European Champions Cup: free rugby tips | Who will lift the trophy?
Toulouse and Racing 92 ready to lead French challenge for continental crown
Free rugby tips and tournament preview for the European Champions Cup featuring Saracens, Leinster, Northampton, Harlequins, Bath Exeter, Munster, Sale, Gloucester and Glasgow.
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Many are called but few are chosen. Just five of the 20 teams who set out on the road to European Champions Cup glory this season have tasted victory this century, and the same three names have appeared on the trophy in the last nine years.
European domination has come in spells. Saracens have won three of the last four Champions Cup finals, before that Toulon won three in a row, and before that Leinster won three out of four.
Toulon were the last French club to rule the roost thanks to the superstar squad assembled with the wealth of owner Mourad Boudjellal but their fall from grace since then sees them line up in the Challenge Cup this year, and bookmakers have put last year’s finalists Leinster and Saracens at the top of the betting again.
But some of the Top 14’s biggest guns are hovering below them in the betting and look to be too easily dismissed.
Inaugural European champions Toulouse last lifted the trophy in 2010 after an all-French final in Paris, and they look a terrific price to be celebrating at the end of the 2020 showpiece in Marseille.
Les Toulousains struggled to hit the heights of their glory days for long spells but last season they served notice that they were back in the big time, topping the regular-season table and claiming their first Top 14 title for seven years, beating Clermont in the final.
They also reached the Champions Cup semi-finals for the first time since 2011 and will be gunning for another long run in Europe having been drawn in a reasonable pool.
There’s a wealth of international talent in the side including Romain Ntamack, who claimed the France number ten jersey at the World Cup but lines up more often at 12 for his club, and a back-three perm of Thomas Ramos, Yoann Huget, Cheslin Kolbe and Maxime Medard.
But it’s not all about a slick backline as Toulouse also offer plenty of power up front, bolstered by the arrival of Australia lock Rory Arnold, and set-piece strength will be a huge factor given the late start this year, with all pool matches staged from November to January.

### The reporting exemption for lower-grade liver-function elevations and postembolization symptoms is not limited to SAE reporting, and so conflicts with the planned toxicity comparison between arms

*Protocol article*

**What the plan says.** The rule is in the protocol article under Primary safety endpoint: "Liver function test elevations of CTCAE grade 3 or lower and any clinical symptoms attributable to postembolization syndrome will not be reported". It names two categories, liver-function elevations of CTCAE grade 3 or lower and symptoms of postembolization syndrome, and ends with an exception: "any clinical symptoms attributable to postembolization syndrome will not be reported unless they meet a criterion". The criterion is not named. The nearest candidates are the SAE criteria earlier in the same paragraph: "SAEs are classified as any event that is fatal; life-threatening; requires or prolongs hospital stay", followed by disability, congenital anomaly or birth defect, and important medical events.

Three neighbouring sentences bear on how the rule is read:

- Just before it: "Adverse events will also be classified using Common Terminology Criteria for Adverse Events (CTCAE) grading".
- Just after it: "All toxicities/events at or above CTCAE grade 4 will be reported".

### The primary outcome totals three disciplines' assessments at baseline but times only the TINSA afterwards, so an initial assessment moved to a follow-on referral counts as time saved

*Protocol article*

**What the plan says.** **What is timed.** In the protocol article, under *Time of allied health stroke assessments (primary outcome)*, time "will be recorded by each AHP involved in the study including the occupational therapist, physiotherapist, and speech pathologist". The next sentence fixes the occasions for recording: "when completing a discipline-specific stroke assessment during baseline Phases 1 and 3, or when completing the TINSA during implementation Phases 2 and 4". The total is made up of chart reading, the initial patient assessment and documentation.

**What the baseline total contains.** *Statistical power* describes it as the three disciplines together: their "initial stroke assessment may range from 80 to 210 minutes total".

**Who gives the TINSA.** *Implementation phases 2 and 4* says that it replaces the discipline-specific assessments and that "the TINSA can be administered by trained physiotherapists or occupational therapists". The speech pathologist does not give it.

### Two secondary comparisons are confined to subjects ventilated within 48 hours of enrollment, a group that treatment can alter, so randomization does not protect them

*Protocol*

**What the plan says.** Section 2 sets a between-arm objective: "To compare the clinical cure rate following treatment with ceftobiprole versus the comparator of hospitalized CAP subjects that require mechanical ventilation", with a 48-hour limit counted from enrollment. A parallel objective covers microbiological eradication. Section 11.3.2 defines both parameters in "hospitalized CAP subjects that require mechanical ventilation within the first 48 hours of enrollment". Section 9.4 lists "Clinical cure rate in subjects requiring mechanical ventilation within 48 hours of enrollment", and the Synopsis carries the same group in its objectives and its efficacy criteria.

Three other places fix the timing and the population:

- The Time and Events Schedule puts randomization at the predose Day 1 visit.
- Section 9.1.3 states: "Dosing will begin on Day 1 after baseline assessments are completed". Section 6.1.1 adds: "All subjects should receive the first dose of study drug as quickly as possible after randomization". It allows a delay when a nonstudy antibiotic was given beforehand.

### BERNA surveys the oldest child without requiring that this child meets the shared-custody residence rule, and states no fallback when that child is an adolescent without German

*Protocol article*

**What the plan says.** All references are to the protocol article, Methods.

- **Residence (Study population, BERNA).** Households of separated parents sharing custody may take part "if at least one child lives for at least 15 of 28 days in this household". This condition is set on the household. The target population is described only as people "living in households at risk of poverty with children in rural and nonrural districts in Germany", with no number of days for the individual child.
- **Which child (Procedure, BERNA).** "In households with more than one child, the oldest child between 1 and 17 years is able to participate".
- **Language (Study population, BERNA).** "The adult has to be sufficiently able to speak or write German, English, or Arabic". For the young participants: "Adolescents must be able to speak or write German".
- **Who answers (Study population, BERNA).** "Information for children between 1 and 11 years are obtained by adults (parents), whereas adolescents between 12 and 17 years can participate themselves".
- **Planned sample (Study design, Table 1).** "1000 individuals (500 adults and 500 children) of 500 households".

Parisian outfit Racing 92 have appeared in two of the last four finals but are a big price to go one better thanks to the hand they have been dealt in their pool.
Reigning champions Saracens and two-time tournament winners Munster are their rivals in Pool Four but the French outfit look more than capable of coming out on top in that battle.
The crucial factor will be Saracens’ level of commitment as they face up to the possibility of a 35-point deduction and consequent battle for Premiership survival. The sanction has not yet been enforced following an appeal but Sarries can’t wait for the outcome and will almost certainly prioritise the need for points at home.
Saracens’ second string is still a pretty strong unit but the experience and nous that brought them back from 10-0 to beat Leinster 20-10 in last season’s final may not be there for big tests at Thomond Park and La Defense Arena.
Racing are formidable foes at their cauldron of a stadium and have also picked up three wins and three bonus-point defeats in their away matches in the last two European campaigns so there is no doubt they have the strength in their squad to mount a serious challenge again.
Others to consider
There is little incentive to back defending champions Saracens at the available prices given their off-field distractions. There is plenty of class in their squad to battle on two fronts, but the European pool battle is a short, unforgiving campaign in which one slip can prove decisive.
Favourites Leinster will have plenty of backers but their pool rivals Lyon and Northampton have made strong starts to their domestic season and will take them on at home in rounds two and three. After a disappointing World Cup, Leinster’s international cadre will be under pressure to hit the ground running.
Clermont are another French side who should have a good chance. They won the Challenge Cup last season with some ease and reached the Champions Cup final three times in the previous five seasons. They face Harlequins, Bath and Ulster in their pool and have won six of their last eight away pool matches against Premiership or Pro14 opponents.
Exeter are high up in the betting too, but have yet to really crack Europe having made one quarter-final appearance in six campaigns.
Munster have made the semi-finals in the last three campaigns but need to find more of a scoring edge if they are to push for a high seeding.
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